Sampson the bunny and second grade cheese

3 Apr

Until I was about eight, my father had a very well-paying job at Shell Corporation, but chose to leave it so he could  spend some time at home to enjoy his children growing up. My mother was a public school History teacher –  in Brazil this means she went to work every day but would sometimes go months without seeing a paycheck – the government “had no money.” My father tried self-employment after leaving Shell, but his business went under months after (something or other about thousand per cent inflation and all of his investments suddenly being worth less than a pair of dirty knickers). That was the toughest time financially our family had.  My dad spent over eight months officially unemployed, doing odd jobs here and there – he left early in the morning, returned for lunch, and was out the door again until dinner time. Out on interviews, at employment agencies, doing temp work, soliciting interviews at companies… doing whatever he could to bring home good news.

I knew things weren’t the same because amenities were cut here and there. My after school English language course was no more, our country club membership was cancelled, eating out became a special occasions only deal, and most memorably, the cheese I was consuming looked different. My ingenious, money-stretching mother started buying cheese scraps – the bits that don’t go into the deli bag after going through the slicer. Same taste, lower price.  But what mattered; tuition for the best school in the city, film and book rentals, trips to museums, zoos, parks, family quality time; those were as certain to me as the sun rising the next day.

Tivoli Park

I was 8 years old when my father resigned his position at Shell and I was PISSED at him for it. See, Shell sucked all the blood out of its workers but the company spared no pennies on Christmas season. Every year they rented out the largest amusement park in the city of Rio and bussed entire families of employees to spend a Saturday,  providing meal tickets and Christmas gifts. Oh yeah, and each family could bring a kid friend, who also got a gift. It was a LOT of fun and something to brag about at school. It’s no surprise I disapproved of my father’s decision to cut ties with the best company ever. I  remember sitting on his lap one afternoon as my mom prepared dinner a few feet away from us.

Ju, dad doesn’t work at Shell anymore. It was a very tough job and I had to spend too many hours there, and it wasn’t good for my health (he apparently was this close to a heart attack and the doc told him to lower his stress level ASAP).

You don’t? What are you gonna do?

I’m going to own my own business now.

You are? But what about the Christmas parties? Can we still go?

No, I don’t work for Shell anymore.

But, DAD, I never got my Barbie house! They’re gonna give me the Barbie house when I’m 10! Can’t you work there for two more years?

My mother must’ve interjected with some logical argument about having to make sacrifices in the midst of an unstable economy and a promise that I’d be able to use my sister’s Barbie house whenever I wanted.  I, a genuinely good and empathetic kid, spoke no more of the issue.

That’s how my parents dealt with everything; calmly, reasonably, and truthfully.  A toy wasn’t offered in exchange for good behavior; I behaved because that’s how I’d get others to respect and listen to me. I studied because the more I learned, the more I understood about the world around me. I thought twice on how to spend my money because I had to earn it – and that took time, effort, and lots of good behavior. I remember so well walking into a store to buy a stuffed animal I had been eyeing for months. It was a replica of a toothy blue bunny that my favorite cartoon character lugged around and occasionally threw at the heads of insolent little boys. She was feisty and so was I – Sampson the bunny had to be mine. It took weeks of chores and good behavior to save enough for that weekend afternoon when my dad and I walked into Lubene store.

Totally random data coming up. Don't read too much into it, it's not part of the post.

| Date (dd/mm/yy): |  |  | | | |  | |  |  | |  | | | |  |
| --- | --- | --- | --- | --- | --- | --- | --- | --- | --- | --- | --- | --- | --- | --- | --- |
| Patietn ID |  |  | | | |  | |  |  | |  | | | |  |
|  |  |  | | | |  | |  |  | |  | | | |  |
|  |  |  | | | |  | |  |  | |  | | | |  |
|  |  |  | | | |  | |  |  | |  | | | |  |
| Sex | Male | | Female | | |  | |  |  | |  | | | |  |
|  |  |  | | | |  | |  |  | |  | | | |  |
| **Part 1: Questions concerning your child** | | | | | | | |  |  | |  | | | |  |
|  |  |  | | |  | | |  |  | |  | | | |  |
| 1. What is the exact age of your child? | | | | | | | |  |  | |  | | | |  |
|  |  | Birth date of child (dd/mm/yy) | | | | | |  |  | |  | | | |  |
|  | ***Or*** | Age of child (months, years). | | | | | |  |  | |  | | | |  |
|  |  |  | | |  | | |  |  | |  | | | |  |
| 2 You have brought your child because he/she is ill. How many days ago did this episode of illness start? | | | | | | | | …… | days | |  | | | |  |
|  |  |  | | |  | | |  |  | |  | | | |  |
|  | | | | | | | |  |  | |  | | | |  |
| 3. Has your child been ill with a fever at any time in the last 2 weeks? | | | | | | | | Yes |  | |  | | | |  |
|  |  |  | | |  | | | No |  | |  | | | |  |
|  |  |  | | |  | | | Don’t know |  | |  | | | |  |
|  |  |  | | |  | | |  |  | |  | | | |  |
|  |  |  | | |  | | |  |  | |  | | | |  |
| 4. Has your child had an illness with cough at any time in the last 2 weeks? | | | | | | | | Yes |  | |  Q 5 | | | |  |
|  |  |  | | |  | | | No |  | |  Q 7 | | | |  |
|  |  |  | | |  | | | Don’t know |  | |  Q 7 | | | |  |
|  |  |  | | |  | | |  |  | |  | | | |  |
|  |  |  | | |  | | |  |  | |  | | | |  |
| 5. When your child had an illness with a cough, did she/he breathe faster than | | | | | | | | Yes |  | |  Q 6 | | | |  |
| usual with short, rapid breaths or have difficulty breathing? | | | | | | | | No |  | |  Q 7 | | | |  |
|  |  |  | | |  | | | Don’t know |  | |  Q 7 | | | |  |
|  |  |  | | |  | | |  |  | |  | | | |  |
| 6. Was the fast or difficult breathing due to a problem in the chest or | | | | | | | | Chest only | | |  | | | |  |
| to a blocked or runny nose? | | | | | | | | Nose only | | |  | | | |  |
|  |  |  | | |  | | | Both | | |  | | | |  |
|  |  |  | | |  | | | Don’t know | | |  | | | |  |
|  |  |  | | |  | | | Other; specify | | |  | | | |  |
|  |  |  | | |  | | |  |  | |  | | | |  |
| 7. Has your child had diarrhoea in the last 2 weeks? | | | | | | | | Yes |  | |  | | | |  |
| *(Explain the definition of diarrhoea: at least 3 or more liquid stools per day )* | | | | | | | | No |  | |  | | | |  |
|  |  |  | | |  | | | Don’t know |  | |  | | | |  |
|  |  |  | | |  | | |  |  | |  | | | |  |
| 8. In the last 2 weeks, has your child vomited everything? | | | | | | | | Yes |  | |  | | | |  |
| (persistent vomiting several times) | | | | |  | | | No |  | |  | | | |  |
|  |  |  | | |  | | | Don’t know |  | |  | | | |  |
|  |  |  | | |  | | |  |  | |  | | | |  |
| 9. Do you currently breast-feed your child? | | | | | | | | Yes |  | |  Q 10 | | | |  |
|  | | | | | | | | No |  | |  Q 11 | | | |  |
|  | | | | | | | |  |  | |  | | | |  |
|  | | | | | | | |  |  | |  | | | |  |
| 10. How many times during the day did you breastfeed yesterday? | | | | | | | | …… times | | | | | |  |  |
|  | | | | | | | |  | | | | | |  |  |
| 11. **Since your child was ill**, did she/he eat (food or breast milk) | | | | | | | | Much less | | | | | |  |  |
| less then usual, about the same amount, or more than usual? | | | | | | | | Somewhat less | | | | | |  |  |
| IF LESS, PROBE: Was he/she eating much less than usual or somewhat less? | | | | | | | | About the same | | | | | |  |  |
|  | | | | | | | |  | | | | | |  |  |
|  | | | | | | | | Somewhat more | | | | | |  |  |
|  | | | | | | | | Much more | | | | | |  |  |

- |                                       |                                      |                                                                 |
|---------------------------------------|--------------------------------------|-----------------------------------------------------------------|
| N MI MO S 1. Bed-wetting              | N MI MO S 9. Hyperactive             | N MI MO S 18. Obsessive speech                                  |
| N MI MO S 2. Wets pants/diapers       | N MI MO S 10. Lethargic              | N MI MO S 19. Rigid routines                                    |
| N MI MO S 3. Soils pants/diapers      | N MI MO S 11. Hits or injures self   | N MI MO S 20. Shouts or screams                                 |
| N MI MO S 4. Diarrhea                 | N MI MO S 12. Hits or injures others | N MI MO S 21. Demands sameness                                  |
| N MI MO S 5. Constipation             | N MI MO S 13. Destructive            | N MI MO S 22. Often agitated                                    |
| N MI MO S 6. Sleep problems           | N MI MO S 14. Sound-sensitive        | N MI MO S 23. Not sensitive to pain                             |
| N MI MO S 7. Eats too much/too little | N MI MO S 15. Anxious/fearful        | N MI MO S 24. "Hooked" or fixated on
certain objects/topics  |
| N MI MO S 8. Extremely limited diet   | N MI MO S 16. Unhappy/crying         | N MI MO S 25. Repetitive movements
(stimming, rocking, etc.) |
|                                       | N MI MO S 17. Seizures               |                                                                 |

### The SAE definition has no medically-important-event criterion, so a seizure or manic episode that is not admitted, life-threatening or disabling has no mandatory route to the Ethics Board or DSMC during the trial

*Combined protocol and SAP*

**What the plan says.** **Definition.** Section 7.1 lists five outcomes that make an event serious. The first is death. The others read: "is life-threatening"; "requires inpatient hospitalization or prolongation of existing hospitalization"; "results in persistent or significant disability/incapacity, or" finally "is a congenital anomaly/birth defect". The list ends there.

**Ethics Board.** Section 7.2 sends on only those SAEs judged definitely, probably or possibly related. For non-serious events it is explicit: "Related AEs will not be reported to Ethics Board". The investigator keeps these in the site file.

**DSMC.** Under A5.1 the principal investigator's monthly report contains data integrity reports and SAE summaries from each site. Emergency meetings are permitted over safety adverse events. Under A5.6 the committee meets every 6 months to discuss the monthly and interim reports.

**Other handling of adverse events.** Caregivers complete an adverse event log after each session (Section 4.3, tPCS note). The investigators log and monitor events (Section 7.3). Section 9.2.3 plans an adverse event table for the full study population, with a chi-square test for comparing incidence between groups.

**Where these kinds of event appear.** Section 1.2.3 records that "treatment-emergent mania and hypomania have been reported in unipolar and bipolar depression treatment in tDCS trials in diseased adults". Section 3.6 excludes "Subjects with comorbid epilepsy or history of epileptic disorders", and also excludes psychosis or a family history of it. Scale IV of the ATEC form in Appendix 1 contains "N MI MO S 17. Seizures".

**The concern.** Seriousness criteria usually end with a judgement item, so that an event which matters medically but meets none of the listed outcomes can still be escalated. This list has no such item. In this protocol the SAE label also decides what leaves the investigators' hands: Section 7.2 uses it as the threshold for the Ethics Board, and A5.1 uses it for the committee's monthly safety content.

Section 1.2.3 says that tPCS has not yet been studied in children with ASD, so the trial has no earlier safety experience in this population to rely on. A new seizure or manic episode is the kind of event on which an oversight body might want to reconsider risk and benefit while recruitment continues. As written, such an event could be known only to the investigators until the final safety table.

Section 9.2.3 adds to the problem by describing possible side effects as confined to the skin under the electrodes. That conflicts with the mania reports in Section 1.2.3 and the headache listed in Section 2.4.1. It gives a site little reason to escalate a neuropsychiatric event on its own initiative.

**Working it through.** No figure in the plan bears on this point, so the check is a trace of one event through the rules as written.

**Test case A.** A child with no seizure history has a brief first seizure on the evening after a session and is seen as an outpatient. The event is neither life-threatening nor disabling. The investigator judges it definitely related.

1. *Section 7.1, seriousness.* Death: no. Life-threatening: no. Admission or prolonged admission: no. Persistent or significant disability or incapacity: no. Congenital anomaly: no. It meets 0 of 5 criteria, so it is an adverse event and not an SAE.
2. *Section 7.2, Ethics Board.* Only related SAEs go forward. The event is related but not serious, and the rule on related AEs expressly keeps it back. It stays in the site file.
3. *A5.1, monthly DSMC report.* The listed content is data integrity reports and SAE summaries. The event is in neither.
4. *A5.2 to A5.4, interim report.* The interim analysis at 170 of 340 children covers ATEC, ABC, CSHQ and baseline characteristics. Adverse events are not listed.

Sansão

That one. I want that one, please. I inspected the box, the painted eyes, the plushness of his fur and took big whiffs of the new toy smell. This one would do. I parted with my money at the register and walked out, clutching to my dad with one hand and my new inseparable toy with the other. I still have the little guy – he survived a  left leg amputation, courtesy of my ex-boyfriend’s pit bull, but his toothy smile brings me back to these irretrievable days of joy and simplicity.

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5 Responses to “Sampson the bunny and second grade cheese”

  1. Lorna April 3, 2010 at 17:32 #

    Funny how the hardest times are those that you’ll always remember and yet, when you realise that you are a better person for it all, it all makes sense why it had to be like that in the end.
    mmm…enough of my philosphical ramblings,nice post…so you’re Brazilian?!

    • Juliana April 4, 2010 at 13:03 #

      your philosophical ramblings are welcome, because you’re fucking right, my friend. i am indeed, brazilian! moved to the US in my teens, though.

  2. mitya April 4, 2010 at 12:46 #

    What ever happened to that well-behaved, reasonable girl?

  3. subject-verb agreement April 4, 2010 at 17:51 #

    i like getting this peek into your upbringing. your parents sound like the kind i’d enjoy hanging out with in front of the tv while waiting for you to figure out what you’re going to wear.

    when my brother and i were tots, we ate lots of grilled cheese sandwiches and mac n cheese at my house. we thought it was a treat, because we loved them so much. later, when i was much older, my mom revealed that we ate it so frequently back then, because it was cheap and we were poor. but i never felt poor. parents are special like that.

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